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Showing posts tagged with best practices

January 14, 2013

Amazon Mobile App Distribution Program

Derek Gebhard, Solutions Architect for Amazon, is our guest blogger for this post.

One of the things you will spend time on when building a Kindle Fire app is testing and debugging. Using a Kindle Fire emulator is the recommended way to test and debug your mobile apps if you do not have the device available. This post will cover tips on increasing the performance of the KindleFire emulators, including the newly released KindleFire HD 8.9” emulator, but will also apply to most other Android emulators.

For Ice Cream Sandwich-based Kindle Fire emulators(Android SDK 4.0.3, API level 15) you can enableGPU emulation to significantly improve the performance. One thing to be aware of: GPU emulation is currently an experimental feature in the Android tools suite, and may not work on all host hardware configurations or operating systems. If you experience issues, you may need to disable this functionality.

To enable GPU emulation, launch the Android Virtual Device Manager. This can be done by running “android avd” or clicking the Android Virtual Device Manager icon in Eclipse.

For existing emulators:

  1. Select the emulator for which to enable GPU emulation
  2. Click “Edit…”
  3. Check “Use Host GPU” under the Emulation Options section.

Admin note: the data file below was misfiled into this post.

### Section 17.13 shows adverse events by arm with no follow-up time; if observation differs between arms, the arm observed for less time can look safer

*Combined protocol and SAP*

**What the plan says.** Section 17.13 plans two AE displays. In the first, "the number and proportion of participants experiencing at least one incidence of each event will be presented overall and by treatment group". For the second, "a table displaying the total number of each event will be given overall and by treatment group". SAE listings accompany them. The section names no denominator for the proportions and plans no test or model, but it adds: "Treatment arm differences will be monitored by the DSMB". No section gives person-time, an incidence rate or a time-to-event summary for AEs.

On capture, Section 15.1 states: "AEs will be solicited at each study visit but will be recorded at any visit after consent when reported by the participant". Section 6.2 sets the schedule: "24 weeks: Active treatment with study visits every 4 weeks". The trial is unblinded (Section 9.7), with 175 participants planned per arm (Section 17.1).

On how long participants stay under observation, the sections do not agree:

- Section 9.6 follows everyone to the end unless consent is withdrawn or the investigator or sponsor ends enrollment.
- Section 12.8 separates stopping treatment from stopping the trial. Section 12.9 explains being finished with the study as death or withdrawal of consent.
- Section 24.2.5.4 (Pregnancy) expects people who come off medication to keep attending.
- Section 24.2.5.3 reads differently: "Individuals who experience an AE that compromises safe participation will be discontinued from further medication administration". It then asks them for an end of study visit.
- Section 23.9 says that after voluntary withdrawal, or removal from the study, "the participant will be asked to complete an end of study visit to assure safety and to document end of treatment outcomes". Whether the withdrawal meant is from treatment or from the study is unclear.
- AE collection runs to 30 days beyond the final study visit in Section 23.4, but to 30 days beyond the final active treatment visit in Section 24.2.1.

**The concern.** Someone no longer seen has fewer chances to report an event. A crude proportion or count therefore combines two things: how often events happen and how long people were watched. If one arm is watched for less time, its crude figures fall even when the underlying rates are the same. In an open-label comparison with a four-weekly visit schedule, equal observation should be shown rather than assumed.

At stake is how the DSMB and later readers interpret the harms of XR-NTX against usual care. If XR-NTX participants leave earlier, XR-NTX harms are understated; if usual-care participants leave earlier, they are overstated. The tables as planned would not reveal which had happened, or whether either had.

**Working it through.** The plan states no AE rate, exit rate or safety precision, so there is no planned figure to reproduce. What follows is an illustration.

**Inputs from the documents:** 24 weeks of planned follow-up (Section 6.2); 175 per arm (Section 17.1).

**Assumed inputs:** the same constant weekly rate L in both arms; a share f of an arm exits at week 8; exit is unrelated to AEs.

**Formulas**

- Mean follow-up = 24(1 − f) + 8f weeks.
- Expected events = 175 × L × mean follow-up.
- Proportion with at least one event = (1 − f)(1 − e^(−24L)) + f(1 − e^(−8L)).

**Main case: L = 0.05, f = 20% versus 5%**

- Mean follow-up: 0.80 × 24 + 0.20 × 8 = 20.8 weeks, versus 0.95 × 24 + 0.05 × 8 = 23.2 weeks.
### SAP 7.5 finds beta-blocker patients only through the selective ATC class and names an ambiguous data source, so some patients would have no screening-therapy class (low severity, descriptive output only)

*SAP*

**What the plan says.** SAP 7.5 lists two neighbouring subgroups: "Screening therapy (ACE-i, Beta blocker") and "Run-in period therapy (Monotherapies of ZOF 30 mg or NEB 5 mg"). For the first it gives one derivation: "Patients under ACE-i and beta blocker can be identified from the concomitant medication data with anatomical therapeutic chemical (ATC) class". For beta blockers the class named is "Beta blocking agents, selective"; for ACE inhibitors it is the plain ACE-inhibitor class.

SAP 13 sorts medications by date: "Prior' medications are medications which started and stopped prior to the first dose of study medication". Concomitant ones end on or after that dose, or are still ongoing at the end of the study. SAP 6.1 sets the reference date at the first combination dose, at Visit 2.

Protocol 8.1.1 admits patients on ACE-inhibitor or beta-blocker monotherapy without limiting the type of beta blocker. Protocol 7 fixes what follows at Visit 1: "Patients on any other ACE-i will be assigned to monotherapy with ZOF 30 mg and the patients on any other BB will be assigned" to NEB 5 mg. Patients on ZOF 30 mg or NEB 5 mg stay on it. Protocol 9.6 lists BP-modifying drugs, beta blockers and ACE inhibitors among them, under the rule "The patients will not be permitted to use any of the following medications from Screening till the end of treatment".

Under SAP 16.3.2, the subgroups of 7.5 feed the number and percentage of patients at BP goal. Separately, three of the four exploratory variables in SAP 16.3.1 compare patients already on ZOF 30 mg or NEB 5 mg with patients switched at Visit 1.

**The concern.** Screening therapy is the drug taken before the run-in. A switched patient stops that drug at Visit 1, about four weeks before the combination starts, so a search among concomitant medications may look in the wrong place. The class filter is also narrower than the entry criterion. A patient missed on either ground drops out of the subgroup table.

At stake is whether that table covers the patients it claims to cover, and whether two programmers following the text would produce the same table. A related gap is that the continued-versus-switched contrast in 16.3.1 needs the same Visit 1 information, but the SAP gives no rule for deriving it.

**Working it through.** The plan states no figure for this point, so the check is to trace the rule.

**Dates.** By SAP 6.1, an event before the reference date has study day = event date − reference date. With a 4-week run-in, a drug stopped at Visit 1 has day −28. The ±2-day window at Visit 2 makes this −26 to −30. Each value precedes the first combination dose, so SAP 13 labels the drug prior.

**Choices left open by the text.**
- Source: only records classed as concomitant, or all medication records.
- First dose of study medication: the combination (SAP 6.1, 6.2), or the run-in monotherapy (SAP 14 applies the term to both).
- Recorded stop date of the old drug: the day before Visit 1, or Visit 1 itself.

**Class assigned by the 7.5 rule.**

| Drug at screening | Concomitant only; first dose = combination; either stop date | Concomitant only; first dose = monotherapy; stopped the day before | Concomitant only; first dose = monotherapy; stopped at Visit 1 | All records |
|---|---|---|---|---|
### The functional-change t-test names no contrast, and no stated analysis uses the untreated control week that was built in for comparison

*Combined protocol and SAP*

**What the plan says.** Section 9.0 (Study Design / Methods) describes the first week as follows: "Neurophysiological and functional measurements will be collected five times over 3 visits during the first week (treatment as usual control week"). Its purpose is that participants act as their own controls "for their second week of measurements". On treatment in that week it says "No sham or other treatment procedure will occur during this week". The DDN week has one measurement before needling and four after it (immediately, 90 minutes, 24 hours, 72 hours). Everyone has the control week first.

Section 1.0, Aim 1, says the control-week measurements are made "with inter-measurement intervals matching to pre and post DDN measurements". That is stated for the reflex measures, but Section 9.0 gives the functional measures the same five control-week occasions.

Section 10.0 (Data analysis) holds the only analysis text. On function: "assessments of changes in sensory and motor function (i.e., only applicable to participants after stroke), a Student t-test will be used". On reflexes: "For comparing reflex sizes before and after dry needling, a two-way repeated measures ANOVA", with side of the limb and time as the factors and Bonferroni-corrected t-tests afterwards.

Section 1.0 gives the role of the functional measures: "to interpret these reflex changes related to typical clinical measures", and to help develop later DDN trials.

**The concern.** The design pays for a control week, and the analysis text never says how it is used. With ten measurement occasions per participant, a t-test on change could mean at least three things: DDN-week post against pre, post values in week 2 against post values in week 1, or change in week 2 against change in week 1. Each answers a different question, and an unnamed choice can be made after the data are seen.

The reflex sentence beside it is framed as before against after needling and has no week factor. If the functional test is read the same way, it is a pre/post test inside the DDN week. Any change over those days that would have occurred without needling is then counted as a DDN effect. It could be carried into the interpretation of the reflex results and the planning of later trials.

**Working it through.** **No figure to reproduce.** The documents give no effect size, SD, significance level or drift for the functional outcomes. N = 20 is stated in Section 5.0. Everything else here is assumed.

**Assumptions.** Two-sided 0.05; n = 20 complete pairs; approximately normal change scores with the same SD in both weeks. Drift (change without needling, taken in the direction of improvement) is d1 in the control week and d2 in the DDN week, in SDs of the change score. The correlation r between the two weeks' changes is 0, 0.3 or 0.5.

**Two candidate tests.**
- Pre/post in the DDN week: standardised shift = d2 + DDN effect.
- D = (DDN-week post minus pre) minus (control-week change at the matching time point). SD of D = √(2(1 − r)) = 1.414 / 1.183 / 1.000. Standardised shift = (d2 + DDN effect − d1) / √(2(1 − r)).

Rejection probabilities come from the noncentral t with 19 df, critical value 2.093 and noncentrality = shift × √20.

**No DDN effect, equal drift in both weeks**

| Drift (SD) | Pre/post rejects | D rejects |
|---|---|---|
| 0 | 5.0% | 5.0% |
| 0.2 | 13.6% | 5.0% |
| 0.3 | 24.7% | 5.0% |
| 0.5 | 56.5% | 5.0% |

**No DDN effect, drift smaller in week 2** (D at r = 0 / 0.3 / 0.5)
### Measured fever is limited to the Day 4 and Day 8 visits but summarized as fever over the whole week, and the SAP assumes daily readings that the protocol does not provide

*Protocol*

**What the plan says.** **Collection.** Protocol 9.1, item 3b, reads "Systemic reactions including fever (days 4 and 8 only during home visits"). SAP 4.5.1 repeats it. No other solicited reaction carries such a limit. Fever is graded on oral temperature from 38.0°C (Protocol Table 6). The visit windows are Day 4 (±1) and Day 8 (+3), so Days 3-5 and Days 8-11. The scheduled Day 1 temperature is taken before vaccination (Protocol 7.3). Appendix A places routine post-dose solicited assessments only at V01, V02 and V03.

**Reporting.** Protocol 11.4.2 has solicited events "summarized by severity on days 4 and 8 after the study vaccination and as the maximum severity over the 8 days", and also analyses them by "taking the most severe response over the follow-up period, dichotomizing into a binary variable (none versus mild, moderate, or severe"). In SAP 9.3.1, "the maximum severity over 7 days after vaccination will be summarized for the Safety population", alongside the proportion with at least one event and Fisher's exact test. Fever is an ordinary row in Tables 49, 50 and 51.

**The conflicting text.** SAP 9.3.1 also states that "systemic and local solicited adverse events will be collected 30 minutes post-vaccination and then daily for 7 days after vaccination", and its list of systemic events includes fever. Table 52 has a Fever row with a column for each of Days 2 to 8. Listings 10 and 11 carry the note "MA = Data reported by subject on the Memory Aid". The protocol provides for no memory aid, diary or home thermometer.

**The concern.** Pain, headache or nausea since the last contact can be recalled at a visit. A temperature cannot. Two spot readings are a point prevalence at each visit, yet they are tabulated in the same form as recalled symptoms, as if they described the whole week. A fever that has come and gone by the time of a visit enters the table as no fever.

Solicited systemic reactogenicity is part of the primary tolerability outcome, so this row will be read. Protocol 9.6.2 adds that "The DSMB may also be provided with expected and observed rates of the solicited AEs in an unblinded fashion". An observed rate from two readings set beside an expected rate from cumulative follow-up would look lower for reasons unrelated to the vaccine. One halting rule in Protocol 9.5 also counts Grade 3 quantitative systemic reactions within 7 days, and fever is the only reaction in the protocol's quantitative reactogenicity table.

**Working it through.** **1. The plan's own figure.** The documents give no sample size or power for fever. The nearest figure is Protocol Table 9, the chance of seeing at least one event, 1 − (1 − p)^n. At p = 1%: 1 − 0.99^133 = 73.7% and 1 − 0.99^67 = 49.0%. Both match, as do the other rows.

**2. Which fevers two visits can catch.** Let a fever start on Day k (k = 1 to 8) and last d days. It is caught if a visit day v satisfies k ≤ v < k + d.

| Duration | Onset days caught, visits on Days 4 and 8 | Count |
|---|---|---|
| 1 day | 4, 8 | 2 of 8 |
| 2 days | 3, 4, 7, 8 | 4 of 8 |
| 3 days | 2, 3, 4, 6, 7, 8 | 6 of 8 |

4. Click “OK” to save your configuration changes.

When creating a newemulator:

  1. Click the “New…”button
  2. Add the Kindle Fire details according to our configurationguide.
  3. Check “Use Host GPU” under the Emulation Optionssection.
  4. Click “OK” to create your emulator.

Image1
Image 1:Changing the GPU emulation property

To showcase the effect of GPU emulation property, there are two screenshots below. These GPU measurements were taken on a Windows desktop,using the Kindle Fire HD 7” emulator. This test included starting the emulator,running SDK Tester, and accessing the Kindle Fire settings. As you can see, GPU emulation must be enabled in order for the emulator to leverage the GPU’s dedicated memory. 

Image2

Image 2:GPU emulation set to “no”

 

Image3
Image 3:GPU emulation set to “yes”

There are also a few other things that can help when running apps on the Kindle Fire emulators. Below is a list of the other ways we can increase performance and save time:

  • Close any non-essential processes and programs as the emulator uses a large amount of CPU time and memory when emulating the device.
  • Make the SD card as small as possible, as large card sizes increase the start-up time